Friday, July 27, 2012

English Lessons

So there I was on the train. I was fortunate enough to get a seat, and settled in to play some "Zen Dice" (aka, Yahtzee) all the way to my stop. I broke out of my reverie when I saw a lady across the way lean toward her seatmate, a wee fashionable girl wearing black high waisted shorts (with suspenders), an ivory lace top, black patent leather oxfords and bright red lipstick, and start talking to her. I could tell they were strangers. Fashion girl gave the expectant look of someone waiting for an easy question. "How many stops until Kenmore," say, or "is this the outbound train?" But the conversation was continuing. Fashion girl was laughing uncomfortably, sliding her eyes toward the side. Suddenly, the conversation was in my court. The lady across from me, the one who started it all, was reading a Chinese newspaper, and leaned over and asked the guy next to me, "How do you say..." and she pantomimed turning a sheet of her newspaper.
He said, "Changing the page?"
"So you say, 'Can you hold this awhile?'" She said, lifting her coffee cup, "I need to change the page."
He said, "Well, I'd say, 'Can you hold this a second?"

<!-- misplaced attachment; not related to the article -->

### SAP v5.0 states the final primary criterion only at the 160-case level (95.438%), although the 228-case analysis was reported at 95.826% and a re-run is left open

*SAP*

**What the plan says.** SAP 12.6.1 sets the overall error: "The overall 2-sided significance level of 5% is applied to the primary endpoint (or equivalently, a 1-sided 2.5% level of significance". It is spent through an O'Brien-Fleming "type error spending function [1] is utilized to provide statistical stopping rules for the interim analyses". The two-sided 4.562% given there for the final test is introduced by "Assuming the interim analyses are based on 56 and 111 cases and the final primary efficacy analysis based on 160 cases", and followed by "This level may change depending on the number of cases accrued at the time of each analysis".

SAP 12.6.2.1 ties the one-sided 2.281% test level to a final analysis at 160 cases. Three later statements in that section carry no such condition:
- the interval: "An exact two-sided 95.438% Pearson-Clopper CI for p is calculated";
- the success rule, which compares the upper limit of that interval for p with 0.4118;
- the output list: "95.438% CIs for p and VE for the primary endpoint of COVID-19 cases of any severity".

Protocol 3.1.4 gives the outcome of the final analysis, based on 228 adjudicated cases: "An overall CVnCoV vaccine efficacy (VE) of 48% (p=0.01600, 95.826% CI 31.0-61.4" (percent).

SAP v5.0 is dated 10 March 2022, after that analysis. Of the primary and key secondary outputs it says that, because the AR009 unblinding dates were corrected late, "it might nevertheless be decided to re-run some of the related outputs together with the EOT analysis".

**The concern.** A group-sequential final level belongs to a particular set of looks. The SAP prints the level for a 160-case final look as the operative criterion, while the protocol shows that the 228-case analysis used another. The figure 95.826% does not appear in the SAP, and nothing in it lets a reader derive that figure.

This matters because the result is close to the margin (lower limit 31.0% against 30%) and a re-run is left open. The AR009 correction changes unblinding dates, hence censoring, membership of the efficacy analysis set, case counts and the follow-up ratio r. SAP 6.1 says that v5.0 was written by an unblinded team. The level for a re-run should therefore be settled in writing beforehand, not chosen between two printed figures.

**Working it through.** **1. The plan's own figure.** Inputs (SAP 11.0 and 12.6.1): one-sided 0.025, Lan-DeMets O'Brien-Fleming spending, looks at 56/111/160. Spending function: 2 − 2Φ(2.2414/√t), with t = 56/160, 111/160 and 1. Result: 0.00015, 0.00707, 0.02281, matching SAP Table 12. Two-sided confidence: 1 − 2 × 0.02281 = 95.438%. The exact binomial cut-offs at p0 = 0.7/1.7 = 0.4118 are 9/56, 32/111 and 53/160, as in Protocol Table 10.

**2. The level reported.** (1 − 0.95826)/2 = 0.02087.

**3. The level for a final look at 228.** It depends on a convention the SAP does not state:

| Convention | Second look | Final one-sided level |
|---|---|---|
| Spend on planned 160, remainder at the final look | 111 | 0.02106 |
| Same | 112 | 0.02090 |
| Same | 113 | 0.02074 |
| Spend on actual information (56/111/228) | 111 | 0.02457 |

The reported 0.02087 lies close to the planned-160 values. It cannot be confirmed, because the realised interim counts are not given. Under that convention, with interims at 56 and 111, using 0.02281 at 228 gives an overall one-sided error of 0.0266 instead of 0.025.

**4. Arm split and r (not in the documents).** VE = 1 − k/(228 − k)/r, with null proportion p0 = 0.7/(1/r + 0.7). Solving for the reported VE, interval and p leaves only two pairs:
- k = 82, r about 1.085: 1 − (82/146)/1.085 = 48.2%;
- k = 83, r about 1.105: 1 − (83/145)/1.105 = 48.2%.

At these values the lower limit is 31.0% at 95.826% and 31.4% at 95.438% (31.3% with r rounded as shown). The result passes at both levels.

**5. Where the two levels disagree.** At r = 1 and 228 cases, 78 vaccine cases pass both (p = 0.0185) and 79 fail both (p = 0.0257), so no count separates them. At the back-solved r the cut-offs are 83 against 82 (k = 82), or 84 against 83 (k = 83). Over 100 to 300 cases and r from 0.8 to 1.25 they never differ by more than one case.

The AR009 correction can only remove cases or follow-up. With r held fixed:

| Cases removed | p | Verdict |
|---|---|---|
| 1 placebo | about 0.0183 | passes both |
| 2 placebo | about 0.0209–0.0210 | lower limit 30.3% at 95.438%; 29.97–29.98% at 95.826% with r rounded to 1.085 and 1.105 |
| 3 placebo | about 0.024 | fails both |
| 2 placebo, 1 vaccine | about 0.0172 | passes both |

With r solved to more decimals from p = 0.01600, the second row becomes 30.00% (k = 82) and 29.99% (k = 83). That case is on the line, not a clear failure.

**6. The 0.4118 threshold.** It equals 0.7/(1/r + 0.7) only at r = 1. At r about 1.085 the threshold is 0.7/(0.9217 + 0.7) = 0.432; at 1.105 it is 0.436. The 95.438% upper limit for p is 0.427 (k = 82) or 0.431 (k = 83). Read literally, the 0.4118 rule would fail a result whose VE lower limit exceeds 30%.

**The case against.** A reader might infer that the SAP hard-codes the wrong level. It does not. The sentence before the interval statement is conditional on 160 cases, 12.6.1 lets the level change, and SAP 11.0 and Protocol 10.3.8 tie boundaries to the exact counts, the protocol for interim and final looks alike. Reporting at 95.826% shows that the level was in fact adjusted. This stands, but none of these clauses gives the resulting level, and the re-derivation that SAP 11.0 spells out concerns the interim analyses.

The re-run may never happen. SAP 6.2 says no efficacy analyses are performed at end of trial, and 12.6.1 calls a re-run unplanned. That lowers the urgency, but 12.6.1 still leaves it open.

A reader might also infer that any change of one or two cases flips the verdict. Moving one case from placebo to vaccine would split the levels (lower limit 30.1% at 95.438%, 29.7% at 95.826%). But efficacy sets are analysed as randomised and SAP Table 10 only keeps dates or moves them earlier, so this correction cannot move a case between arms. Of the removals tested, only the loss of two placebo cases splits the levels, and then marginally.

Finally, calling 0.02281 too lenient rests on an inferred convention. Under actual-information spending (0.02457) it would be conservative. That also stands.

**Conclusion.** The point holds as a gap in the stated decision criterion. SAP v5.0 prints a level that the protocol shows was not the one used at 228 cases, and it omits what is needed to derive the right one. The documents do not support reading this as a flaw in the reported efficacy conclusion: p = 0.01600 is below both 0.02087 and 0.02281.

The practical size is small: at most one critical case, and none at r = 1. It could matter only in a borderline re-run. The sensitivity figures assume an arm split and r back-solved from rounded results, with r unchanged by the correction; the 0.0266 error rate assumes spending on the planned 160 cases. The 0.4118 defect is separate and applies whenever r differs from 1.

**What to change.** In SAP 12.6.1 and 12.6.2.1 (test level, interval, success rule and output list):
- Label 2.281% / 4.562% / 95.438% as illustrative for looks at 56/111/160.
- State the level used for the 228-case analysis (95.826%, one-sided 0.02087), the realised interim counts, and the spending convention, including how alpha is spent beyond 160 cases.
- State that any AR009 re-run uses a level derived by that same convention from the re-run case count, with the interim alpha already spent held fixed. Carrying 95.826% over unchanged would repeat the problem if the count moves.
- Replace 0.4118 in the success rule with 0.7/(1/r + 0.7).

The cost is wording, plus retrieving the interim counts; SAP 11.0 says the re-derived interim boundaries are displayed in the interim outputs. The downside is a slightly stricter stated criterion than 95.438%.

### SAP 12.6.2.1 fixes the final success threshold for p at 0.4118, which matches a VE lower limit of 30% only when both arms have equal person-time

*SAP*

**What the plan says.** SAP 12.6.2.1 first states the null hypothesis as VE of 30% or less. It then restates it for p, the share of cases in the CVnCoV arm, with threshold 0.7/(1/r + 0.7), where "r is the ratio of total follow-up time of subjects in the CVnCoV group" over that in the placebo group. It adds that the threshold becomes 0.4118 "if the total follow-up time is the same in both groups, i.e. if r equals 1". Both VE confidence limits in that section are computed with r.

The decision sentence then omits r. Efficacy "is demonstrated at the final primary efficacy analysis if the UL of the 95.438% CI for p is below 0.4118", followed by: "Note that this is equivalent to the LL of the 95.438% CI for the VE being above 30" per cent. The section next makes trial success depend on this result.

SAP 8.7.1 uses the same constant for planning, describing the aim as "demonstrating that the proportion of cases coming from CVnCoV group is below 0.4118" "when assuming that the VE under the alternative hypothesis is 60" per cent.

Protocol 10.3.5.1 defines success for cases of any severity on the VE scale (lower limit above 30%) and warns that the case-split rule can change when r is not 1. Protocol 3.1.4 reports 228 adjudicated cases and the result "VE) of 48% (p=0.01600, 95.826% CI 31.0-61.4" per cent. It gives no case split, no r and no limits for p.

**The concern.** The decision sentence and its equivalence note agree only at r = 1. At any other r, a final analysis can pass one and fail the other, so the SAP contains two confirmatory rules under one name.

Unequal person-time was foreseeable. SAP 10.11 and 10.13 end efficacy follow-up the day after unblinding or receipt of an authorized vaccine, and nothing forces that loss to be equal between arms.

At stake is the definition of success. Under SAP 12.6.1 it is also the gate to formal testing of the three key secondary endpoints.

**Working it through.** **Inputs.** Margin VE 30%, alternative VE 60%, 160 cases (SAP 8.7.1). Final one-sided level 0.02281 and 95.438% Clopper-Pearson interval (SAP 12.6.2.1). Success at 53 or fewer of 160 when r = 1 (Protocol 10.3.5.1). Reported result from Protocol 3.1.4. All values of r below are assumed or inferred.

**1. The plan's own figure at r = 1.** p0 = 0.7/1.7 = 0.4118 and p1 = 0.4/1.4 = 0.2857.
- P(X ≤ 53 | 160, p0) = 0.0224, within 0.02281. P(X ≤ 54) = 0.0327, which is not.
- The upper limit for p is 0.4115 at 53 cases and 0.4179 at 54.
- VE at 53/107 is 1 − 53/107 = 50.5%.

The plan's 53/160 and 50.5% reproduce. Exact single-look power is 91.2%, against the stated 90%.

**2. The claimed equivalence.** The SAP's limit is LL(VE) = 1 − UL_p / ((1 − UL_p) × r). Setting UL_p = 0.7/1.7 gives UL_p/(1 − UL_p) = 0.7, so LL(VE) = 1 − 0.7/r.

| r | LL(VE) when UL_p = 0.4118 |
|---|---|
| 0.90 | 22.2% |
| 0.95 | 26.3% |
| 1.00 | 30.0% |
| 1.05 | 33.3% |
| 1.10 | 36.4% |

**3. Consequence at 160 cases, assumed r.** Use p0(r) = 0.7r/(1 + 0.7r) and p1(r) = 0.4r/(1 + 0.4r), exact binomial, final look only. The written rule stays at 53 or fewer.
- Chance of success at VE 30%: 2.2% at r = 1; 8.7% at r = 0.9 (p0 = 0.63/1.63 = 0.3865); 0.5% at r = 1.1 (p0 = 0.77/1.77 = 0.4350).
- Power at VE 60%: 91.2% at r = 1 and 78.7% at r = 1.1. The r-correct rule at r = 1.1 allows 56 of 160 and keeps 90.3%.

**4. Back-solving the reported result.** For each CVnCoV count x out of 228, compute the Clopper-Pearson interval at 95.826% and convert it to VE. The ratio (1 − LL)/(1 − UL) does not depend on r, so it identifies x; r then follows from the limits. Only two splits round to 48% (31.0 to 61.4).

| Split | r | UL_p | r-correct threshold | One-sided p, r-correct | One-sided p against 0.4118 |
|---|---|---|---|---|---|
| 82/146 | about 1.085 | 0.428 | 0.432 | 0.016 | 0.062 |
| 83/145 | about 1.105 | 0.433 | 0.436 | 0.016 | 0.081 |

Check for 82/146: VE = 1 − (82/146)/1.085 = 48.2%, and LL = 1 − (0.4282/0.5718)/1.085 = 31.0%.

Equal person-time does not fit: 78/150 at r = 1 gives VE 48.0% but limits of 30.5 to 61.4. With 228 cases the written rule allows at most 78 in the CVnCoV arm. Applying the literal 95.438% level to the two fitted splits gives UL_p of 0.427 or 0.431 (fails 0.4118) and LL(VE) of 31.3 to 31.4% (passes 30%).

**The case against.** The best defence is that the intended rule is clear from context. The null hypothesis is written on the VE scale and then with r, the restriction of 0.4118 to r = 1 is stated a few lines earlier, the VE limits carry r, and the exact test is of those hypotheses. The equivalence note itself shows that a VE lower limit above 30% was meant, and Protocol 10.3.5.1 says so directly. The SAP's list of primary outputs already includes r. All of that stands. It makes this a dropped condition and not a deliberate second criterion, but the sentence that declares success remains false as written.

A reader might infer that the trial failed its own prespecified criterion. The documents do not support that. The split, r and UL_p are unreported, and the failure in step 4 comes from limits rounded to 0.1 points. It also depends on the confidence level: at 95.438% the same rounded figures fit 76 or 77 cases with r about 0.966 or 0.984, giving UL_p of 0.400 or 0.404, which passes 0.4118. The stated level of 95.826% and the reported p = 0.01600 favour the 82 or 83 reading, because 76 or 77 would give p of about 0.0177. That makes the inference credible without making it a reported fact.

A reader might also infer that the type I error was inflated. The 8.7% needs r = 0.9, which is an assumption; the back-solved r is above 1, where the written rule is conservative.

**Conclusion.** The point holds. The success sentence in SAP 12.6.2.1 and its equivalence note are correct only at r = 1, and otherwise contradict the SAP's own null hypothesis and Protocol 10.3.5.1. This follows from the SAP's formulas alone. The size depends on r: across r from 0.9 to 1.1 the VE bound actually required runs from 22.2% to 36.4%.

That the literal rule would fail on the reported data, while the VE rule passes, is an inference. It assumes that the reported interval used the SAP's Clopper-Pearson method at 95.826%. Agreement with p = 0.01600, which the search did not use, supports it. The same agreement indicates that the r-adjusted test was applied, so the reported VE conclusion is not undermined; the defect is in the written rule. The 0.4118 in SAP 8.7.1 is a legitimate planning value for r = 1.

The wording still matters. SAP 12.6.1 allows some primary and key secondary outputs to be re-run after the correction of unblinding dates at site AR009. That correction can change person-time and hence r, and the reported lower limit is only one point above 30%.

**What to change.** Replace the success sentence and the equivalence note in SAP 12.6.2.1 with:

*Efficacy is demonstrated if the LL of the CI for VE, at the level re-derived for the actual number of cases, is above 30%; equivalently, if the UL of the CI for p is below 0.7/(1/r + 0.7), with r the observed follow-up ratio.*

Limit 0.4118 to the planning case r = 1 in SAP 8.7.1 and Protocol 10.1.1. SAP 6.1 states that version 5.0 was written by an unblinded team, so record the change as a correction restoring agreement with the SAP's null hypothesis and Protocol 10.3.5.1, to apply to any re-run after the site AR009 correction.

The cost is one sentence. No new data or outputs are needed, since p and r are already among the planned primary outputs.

She nodded and smiled. Read her newspaper. A couple of stops later, "So you say, 'a second.'" Like, first, then second?"
He said, "No, like, just a short amount of time."
"So while, this is wrong?" And she looked confused. After all, "awhile" is an indeterminate measure of time.
"Yeah, awhile would be, like, this whole train ride. A second is better, Or, like, a minute."
"So, 'Can you hold this a second so I can change the page of my newspaper?'"
Personally, I would have instructed her to say "turn" the page, but hey. That's just me.
Which made me think of all of the slang associated with English. This woman on the train had excellent command of English, but something we take for granted-- the difference between second, minute and awhile-- were mysterious to her. Aside from that, I wondered about the day she actually asked a stranger to hold her coffee. I wondered how many people would ignore her, give a weird look, tell her something rude. I was just so glad that in that one moment, she had a sweet fashionable girl, a kind hippie boy, and a casual observer around her instead of someone who would be cruel.

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